"From the beginning of my life, my brother has always been for me not only a companion, but also a trustworthy guide" -- Pope Benedict XVI, Aug. 21, 2008.
Writer and historian Michael Hesemann spent months interviewing Monsignor Georg Ratzinger, the older brother of Pope Benedict XVI, formerly Joseph Ratzinger, at his home in Regensburg, Germany, to capture the intimate details of his life with the pope, from childhood to papacy, and to "get the facts" about the Ratzinger family's role in the Nazi party.
These interviews became Ratzinger's memoirs in a book entitled, "My Brother, The Pope," due out on March 1.
"Nobody on Earth knows our pope as good as his brother, the person who was a few years older and experienced his birth and childhood and all his way up to priesthood, who was ordained as a priest on the very same day as the Holy Father and who was in contact with him for his life, a most intimate contact, because they're brothers," Hesemann said.
"This book was written not from the perspective of a historian... it is the memoirs of the brother of the pope," he continued. "That's what makes it special. It is the most intimate biography of the pope possible."
Hesemann, 47, is a German Catholic and an expert in church history. He said he was fascinated by the story of the Ratzinger brothers because it was such a "unique phenomenon" to have two "geniuses of his own kind" come from the same family -- Georg Ratzinger was an internationally acclaimed choir leader and musician before his brother Joseph, whom Hesemann called "the greatest theologian of the German language," even became a cardinal.
In writing this book, Hesemann said he was surprised to learn that the pope was an "unambitious" man, "a loner" growing up, who was content to be a theology professor in Germany and never aspired to rise through the Catholic ranks.
"[The pope] never wanted to become a bishop, he never wanted to become cardinal, he never wanted to go to Rome, for three times he resisted the call of pope John Paul II to Rome, but eventually he had to be obedient to the Pope... and certainly never wanted to be pope," Hesemann said. "It was against his plan. It was the plan of God but was not the plan of Joseph Ratzinger."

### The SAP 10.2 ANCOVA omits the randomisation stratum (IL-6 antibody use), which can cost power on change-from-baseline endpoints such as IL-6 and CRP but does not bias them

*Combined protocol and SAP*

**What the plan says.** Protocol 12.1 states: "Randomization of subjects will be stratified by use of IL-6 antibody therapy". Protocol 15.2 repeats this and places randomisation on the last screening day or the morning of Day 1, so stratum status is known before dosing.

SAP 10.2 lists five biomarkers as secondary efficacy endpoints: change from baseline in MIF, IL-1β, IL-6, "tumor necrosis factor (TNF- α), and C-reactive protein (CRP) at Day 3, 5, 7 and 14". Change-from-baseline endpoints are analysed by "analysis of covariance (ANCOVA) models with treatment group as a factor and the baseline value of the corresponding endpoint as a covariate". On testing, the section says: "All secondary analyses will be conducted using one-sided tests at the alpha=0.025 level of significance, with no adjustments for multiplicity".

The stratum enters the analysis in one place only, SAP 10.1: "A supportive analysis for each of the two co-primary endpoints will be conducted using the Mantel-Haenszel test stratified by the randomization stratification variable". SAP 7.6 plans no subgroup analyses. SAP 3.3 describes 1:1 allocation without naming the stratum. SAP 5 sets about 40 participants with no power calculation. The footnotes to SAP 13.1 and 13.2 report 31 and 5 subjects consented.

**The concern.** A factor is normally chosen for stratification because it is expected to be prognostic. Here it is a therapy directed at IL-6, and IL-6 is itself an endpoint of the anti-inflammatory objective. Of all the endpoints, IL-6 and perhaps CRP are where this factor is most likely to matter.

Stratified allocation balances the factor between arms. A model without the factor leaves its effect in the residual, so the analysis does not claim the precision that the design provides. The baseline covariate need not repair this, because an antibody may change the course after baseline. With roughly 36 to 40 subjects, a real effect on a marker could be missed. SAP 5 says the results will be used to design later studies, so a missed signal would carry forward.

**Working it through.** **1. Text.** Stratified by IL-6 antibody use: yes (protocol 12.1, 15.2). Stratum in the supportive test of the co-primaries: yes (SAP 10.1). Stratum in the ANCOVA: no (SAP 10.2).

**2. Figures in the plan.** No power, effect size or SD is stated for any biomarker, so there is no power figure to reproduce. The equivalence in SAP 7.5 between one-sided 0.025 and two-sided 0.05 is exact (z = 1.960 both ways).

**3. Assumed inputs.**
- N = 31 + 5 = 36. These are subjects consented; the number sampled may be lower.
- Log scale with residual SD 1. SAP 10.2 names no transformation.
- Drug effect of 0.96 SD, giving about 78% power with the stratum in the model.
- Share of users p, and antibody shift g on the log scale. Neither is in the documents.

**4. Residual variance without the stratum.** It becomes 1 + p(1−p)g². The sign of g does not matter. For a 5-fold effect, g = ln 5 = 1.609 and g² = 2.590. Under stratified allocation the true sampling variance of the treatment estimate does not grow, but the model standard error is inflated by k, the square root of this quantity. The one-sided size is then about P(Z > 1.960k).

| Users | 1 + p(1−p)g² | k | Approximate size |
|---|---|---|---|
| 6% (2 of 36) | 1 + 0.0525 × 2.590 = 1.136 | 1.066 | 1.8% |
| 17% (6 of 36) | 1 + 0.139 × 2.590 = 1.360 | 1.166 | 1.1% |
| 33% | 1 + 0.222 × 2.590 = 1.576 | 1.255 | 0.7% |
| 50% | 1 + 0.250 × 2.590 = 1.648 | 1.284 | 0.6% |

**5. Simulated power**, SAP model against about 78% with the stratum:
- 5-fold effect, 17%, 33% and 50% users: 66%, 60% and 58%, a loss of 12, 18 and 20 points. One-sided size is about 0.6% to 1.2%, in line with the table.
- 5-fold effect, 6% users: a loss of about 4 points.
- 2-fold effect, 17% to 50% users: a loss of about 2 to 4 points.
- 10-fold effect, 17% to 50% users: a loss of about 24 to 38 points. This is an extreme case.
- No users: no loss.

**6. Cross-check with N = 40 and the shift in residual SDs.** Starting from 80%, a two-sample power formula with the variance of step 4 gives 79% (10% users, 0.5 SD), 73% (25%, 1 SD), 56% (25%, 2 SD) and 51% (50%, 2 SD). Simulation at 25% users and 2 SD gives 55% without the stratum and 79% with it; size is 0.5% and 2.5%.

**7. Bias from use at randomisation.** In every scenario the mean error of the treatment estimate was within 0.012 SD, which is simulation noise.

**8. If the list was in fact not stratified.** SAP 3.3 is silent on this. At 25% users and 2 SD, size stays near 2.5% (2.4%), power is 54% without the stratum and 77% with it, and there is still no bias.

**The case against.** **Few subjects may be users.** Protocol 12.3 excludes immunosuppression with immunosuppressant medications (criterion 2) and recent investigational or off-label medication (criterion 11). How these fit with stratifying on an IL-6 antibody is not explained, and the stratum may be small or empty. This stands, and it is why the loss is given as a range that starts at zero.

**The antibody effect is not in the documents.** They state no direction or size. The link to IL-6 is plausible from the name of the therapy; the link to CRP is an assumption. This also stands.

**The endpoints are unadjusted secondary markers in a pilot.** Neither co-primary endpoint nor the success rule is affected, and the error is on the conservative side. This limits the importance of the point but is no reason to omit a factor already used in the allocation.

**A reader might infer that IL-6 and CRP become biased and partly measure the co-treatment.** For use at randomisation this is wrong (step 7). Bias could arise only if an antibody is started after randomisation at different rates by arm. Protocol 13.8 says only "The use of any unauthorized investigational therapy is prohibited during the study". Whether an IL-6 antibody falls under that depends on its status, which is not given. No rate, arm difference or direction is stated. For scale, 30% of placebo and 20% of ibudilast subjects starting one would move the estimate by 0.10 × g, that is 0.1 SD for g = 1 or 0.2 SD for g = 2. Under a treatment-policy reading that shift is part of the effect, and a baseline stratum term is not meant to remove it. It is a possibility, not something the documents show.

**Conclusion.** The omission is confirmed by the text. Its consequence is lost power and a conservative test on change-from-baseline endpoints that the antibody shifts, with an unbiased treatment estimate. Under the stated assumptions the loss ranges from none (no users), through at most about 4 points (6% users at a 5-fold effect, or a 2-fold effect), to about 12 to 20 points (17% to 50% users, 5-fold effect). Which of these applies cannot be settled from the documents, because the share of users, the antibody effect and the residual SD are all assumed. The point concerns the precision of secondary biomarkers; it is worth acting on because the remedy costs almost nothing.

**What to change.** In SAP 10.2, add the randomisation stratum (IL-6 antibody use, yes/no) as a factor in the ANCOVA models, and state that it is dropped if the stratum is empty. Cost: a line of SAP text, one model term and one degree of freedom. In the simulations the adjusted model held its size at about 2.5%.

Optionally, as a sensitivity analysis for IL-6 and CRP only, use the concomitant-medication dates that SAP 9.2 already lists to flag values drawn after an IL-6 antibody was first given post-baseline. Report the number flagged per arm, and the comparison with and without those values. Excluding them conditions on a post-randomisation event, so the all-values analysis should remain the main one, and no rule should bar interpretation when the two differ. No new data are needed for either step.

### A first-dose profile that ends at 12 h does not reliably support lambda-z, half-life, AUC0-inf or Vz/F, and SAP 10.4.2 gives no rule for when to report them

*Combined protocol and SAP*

Having written books about Pope John Paul I and Pope John Paul II, the Vatican granted Hesemann permission to write a biography about Pope Benedict XVI shortly after his election to the papacy in April 2005. It was after that the biographer said he developed a strong interest in interviewing Pope Benedict's older brother, Georg Ratzinger. After waiting almost six years, Hesemann said the Monsignor agreed to have him record his memoirs.
"[Ratzinger] was a little bit hesitant because he is very shy, he doesn't like to be interviewed," Hesemann said. "He doesn't like to be the center of attention and he is 88 years old now, he was 87 at the time, and he wants a quiet life."
One of the most incredible things about the book, "My Brother, the Pope," is the detail Georg Ratzinger recalled about his childhood. For example, although he was just 3 years old at the time, he told Hesemann he could remember being woken up to frantic footsteps the morning Joseph was born.
"I was very impressed by his excellent memory," Hesemann said. "All of the places listed, I visited myself... I found them remarkably correct... so we really have a very authentic testimony."
Hesemann made it clear that this book, "My Brother, the Pope," was not commissioned by the Vatican, and was produced in a publishing house in Germany, not by the Vatican library. However, the writer admitted that the Holy Father's personal secretary, Monsignor Georg Gänswein, did fact check the book with Pope Benedict because Georg Ratzinger is almost completely blind and couldn't proofread it.
"There are many names, and I would sometimes only conclude how they were written," Hesemann said. "But it was important to check it with the Holy Father on how certain names were written."
When asked if any parts of the book had been edited out, Hesemann said the only censorship he received from the papal office was to remove some of Georg Ratzinger's remarks about Nazi sympathizers the brothers knew growing up.
"The Ratzinger family was in opposition of the Nazis but [Georg Ratzinger] mentioned some neighbors and so on who were members of the Nazi party and because they of course have children who live today and who would be compromised, we didn't give the full name, but only the first letter of the persons in question," Hesemann said.
Georg Ratzinger was born in 1924 in Altotting, Bavaria, Germany, to Joseph Ratzinger, a village policeman and Maria Ratzinger, a hotel cook. He was one of three children, with his sister Maria, born in 1922, and the youngest, Joseph, born in 1927, who later became Pope Benedict.